11/21/19, ENS: Mississippi churches continue support for families impacted by ICE raids

11/21/19, WBUR: Why Some Boston Doctors Are Taking Up Immigration Advocacy

11/21/19, NBC News: Email shows Trump admin plans to expand ‘Remain in Mexico’ policy for asylum seekers to Arizona border

11/21/19, CBS News: Hardliners gain key posts at Trump’s citizenship and immigration services agency

11/21/19, PBS NewsHour: First Honduran returned to Guatemala under U.S. asylum accord

11/21/19, NBC News: The ultimate threat for deported U.S. veterans? Drug cartels, new documentary says

11/20/19, CNN: Why one group is paying $2.1 million to free about 200 detained immigrants

11/20/19, Newsweek: Trump Administration Ignored Offer of Free Flu Clinic for Migrants Despite Child Deaths, Physicians Say

11/20/19, Missoulian: Missoula refugee resettlement agency wades through Trump order

11/20/19, The Guardian: Greece to replace island refugee camps with ‘detention centres’

11/20/19, USA Today: Jury acquits Arizona border volunteer Scott Warren of harboring immigrants

11/19/19, New York Times: The Divide in Yakima Is the Divide in America

11/19/19, CNN: Asylum limits won’t apply to migrants at US border before mid-July, judge rules

11/19/19, AP: North Dakota Gov. Burgum embraces Trump refugee order

11/19/19, Roll Call: ‘Remain in Mexico’ policy faces internal critiques at House hearing

11/18/19, New York Times: Empty Businesses and Tough Times at the Other Border

11/16/19, Sky-Hi News: Granby deacon’s mission trip to Mexican border illustrates immigration plight

11/16/19, New York Times: When the Judge Became the Defendant

11/15/19, New York Times: A Director Asks, Would Jesus Stand With Today’s Migrants?


11/21/19, Washington Post: Why family separation is so central to Trump’s immigration vision

11/20/19, WBUR: While We’re Shunning Refugees, Canada Is Welcoming Them

11/20/19, Dallas Morning News: Police are on the front lines of the immigration debate. We’re going to have to handle this without Congress

11/20/19, New York Times: Why I Quit My Job Carrying Out Trump’s Immigration Policies (video)

11/19/19, Washington Post: My city used to welcome refugees. ‘Remain in Mexico’ means we can’t anymore.


Only in America: When Headlines Meet Theology (podcast) As the executive director of the Austin Baptist Association, Dr. David Smith works with congregations to create communities where all residents feel welcome in the pews. He also helps connect congregants who want to learn more about immigration with mission opportunities across the border in Mexico. He tells Ali about he’s learned how important it is for people to experience the issue firsthand — and how eager they are to share their stories with people back home.

Review of International Studies: ‘#Refugees can be entrepreneurs too!’ Humanitarianism, race, and the marketing of Syrian refugees. Review of International Studies, 1-19. This article argues that the designation of Syrian refugees as ‘entrepreneurs’ is a positioning of Syrians within colonial hierarchies of race that pervade humanitarian work. For many humanitarian workers in Jordan, Syrians’ ‘entrepreneurship’ distinguishes them from ‘African’ refugees, who are imagined as passive, impoverished, and dependent on humanitarian largesse. Without explicit racial comparisons, humanitarian agencies simultaneously market Syrian refugees online as ‘entrepreneurs’, to enable them to be perceived as closer to whiteness, and to thereby render them more acceptable to Western audiences and donors, who are imagined as white. This article extends scholarly understandings of the understudied relationship between race and humanitarianism. Available at:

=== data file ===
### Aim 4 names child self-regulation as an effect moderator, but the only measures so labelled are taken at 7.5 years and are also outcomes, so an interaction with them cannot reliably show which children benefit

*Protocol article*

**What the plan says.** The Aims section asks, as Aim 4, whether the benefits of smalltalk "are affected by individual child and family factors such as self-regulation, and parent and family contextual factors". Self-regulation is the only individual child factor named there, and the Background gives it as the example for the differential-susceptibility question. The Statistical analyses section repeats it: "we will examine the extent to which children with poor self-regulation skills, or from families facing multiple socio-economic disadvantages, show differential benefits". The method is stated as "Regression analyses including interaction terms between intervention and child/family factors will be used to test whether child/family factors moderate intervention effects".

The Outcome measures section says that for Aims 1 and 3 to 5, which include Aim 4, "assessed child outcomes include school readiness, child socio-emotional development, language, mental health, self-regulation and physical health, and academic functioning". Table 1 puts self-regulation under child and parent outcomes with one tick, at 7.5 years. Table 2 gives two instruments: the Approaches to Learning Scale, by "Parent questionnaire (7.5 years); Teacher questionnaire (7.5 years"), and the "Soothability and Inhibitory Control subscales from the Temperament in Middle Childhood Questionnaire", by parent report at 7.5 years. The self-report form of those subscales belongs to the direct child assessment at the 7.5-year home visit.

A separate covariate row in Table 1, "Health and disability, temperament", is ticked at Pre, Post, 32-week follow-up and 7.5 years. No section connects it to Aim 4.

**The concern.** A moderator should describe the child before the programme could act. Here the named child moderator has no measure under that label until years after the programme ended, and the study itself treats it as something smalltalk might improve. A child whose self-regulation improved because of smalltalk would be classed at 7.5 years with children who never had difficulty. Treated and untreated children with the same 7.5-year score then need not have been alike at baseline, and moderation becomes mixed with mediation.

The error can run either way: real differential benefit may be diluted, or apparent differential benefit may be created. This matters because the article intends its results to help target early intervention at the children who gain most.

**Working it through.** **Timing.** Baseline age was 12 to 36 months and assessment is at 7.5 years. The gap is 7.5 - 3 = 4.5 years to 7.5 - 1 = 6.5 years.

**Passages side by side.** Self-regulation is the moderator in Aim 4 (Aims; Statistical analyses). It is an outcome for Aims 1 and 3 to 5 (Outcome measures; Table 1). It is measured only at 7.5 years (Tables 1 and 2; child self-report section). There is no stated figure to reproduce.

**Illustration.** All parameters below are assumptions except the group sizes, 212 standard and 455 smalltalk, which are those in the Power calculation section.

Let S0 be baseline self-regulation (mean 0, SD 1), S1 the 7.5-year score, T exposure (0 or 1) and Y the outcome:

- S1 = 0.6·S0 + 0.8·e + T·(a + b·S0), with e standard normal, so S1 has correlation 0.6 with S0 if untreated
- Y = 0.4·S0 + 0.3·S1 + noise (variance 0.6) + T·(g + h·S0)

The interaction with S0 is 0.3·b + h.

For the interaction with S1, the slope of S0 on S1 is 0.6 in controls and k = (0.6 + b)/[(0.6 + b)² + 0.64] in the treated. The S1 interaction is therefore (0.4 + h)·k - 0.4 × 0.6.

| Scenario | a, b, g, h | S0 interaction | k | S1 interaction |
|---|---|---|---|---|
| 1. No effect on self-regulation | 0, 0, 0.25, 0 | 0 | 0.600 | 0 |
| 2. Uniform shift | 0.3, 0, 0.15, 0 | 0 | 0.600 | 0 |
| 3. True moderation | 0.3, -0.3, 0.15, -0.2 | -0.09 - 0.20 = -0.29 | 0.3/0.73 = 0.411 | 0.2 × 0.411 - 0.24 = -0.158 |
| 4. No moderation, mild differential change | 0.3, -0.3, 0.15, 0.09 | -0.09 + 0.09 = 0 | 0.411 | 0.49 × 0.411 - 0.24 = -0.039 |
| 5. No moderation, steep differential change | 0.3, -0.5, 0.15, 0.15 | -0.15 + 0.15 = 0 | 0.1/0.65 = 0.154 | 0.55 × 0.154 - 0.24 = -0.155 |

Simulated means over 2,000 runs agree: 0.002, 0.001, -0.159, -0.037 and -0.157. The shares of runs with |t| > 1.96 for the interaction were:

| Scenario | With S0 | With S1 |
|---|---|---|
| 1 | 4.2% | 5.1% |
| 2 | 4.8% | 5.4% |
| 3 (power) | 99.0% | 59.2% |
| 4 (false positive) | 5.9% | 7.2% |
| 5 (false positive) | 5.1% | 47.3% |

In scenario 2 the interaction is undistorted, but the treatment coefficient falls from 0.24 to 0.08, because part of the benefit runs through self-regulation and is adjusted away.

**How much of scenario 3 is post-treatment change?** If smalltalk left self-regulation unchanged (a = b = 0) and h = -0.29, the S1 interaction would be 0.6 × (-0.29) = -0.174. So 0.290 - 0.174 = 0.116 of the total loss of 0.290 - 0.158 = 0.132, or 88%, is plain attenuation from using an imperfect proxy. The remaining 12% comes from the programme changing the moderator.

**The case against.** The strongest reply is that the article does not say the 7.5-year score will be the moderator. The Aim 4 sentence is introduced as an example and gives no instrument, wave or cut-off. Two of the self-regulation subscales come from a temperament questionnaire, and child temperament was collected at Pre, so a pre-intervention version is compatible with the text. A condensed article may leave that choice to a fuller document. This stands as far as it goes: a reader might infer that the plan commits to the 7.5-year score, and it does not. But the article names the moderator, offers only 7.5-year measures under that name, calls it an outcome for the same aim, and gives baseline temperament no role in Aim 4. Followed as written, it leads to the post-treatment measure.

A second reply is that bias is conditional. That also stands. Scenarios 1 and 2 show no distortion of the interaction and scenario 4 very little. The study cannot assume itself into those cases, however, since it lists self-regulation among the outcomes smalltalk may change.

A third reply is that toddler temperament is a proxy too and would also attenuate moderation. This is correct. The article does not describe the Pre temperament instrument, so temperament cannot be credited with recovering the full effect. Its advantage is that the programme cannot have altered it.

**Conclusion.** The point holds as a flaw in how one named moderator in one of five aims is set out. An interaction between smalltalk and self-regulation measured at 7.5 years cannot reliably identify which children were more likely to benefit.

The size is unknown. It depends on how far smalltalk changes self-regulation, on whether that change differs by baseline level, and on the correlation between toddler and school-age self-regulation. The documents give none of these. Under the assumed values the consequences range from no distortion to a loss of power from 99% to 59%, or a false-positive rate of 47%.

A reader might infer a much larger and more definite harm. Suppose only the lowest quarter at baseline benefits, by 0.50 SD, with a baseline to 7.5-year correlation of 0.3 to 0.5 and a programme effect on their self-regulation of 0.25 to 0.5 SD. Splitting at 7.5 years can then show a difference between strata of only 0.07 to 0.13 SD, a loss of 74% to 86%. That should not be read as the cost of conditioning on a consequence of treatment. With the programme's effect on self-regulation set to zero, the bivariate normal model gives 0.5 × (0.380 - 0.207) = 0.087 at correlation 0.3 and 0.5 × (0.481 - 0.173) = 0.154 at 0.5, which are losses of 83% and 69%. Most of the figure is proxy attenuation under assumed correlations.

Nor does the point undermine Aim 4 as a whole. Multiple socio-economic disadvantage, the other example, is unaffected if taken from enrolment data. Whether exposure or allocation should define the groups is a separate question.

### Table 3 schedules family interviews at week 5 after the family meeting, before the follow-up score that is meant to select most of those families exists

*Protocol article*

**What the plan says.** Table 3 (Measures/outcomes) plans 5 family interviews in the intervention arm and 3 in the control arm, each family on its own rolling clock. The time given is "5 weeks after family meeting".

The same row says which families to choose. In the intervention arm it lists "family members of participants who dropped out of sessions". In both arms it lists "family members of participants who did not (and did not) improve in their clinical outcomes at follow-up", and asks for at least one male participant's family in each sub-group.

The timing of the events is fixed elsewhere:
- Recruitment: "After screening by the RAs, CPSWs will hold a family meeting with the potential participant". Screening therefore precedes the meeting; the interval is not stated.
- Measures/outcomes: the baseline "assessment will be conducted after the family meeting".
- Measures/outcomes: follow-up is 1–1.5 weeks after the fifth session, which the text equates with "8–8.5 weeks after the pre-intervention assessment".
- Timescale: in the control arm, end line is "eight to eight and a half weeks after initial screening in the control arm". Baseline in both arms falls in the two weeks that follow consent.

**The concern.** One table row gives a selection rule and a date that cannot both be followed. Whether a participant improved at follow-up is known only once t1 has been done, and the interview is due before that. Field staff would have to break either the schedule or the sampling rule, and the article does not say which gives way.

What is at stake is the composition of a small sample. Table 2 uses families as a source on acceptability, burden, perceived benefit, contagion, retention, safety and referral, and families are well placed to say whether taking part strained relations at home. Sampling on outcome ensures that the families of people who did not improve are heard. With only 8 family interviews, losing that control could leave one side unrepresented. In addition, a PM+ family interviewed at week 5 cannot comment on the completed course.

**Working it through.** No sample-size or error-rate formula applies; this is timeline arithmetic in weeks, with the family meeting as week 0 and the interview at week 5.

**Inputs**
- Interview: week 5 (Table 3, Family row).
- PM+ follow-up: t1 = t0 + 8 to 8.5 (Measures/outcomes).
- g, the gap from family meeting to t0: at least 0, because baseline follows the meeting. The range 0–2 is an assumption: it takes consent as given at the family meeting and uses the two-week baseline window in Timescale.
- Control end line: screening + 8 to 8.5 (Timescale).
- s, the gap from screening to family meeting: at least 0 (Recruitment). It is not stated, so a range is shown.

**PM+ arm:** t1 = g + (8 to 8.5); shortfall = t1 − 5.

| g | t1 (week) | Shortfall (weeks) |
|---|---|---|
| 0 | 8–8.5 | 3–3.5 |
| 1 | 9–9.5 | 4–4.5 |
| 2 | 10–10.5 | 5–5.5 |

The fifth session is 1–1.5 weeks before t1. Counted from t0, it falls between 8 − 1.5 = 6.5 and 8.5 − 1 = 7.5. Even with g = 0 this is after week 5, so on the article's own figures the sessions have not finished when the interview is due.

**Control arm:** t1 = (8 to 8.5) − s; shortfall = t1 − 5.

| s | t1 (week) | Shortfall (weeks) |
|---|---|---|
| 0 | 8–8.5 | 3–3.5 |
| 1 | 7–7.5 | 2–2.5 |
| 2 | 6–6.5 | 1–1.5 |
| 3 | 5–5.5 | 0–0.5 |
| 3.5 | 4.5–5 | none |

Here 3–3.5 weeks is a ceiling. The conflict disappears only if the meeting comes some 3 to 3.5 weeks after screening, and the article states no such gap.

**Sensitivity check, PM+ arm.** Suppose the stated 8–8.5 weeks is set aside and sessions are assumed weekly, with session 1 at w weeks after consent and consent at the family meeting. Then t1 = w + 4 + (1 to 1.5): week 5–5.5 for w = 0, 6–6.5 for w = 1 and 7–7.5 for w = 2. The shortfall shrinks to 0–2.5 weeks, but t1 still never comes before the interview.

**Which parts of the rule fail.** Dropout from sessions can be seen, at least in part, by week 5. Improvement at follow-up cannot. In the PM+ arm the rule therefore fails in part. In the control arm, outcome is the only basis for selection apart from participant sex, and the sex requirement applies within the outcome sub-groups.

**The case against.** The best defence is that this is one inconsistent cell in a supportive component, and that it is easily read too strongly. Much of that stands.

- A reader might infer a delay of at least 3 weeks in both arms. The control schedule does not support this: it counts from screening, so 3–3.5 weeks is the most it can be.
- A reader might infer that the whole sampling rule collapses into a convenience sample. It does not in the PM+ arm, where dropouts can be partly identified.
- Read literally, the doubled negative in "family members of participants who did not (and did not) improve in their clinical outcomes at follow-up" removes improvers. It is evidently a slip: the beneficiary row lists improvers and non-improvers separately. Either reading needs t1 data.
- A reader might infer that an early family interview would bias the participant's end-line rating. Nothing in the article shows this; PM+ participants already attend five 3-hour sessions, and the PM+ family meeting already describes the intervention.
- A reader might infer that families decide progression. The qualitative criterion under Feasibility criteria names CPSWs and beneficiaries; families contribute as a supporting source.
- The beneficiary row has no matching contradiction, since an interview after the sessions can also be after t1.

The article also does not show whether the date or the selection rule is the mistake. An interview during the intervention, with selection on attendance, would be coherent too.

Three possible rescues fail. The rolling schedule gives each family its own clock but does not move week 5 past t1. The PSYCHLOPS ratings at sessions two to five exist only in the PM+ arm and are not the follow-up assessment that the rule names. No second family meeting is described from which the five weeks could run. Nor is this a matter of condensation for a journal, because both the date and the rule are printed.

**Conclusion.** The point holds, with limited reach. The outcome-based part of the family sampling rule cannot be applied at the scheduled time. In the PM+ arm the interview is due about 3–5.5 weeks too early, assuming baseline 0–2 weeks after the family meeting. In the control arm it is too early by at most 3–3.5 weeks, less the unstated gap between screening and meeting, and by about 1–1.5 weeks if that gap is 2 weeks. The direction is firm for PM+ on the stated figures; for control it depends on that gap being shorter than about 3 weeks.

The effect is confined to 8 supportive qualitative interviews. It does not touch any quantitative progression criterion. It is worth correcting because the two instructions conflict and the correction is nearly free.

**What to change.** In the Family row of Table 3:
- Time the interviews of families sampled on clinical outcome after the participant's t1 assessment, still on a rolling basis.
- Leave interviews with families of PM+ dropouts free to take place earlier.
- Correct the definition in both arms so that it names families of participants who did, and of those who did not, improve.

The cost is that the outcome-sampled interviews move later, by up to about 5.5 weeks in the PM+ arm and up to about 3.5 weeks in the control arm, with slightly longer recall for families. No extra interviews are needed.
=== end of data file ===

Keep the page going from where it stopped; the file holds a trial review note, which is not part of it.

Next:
Podcast: David FitzGerald on the Shrinking Avenues for Asylum, CMSOnAir: This episode features an interview with David FitzGerald, Professor of Sociology, and Co-Director of the Center for Comparative Immigration Studies at the University of California, San Diego around the concept of “remote controls,” new constraints on asylum seekers, and the impact of wealthy democracies closing their doors to migrants. Listen here:

Center for Migration Studies: The US Refugee Resettlement Program — A Return to First Principles: How Refugees Help to Define, Strengthen, and Revitalize the United States. The current US administration has put the United States on pace to resettle the lowest number of refugees in USRAP’s 38-year history, with possible further cuts in fiscal year (FY) 2019. This report describes the myriad ways in which this program serves US interests and values. the report describes the achievements, contributions, and integration outcomes of 1.1 million refugees who arrived in the United States between 1987 and 2016. The report also finds that refugees bring linguistic diversity to the United States and, in this and other ways, increase the nation’s economic competitiveness and security. In short, refugees become US citizens, homeowners, English speakers, workers, business owners, college educated, insured, and computer literate at high rates. These findings cover a large population of refugees comprised of all nationalities, not just particularly successful national groups. Available at: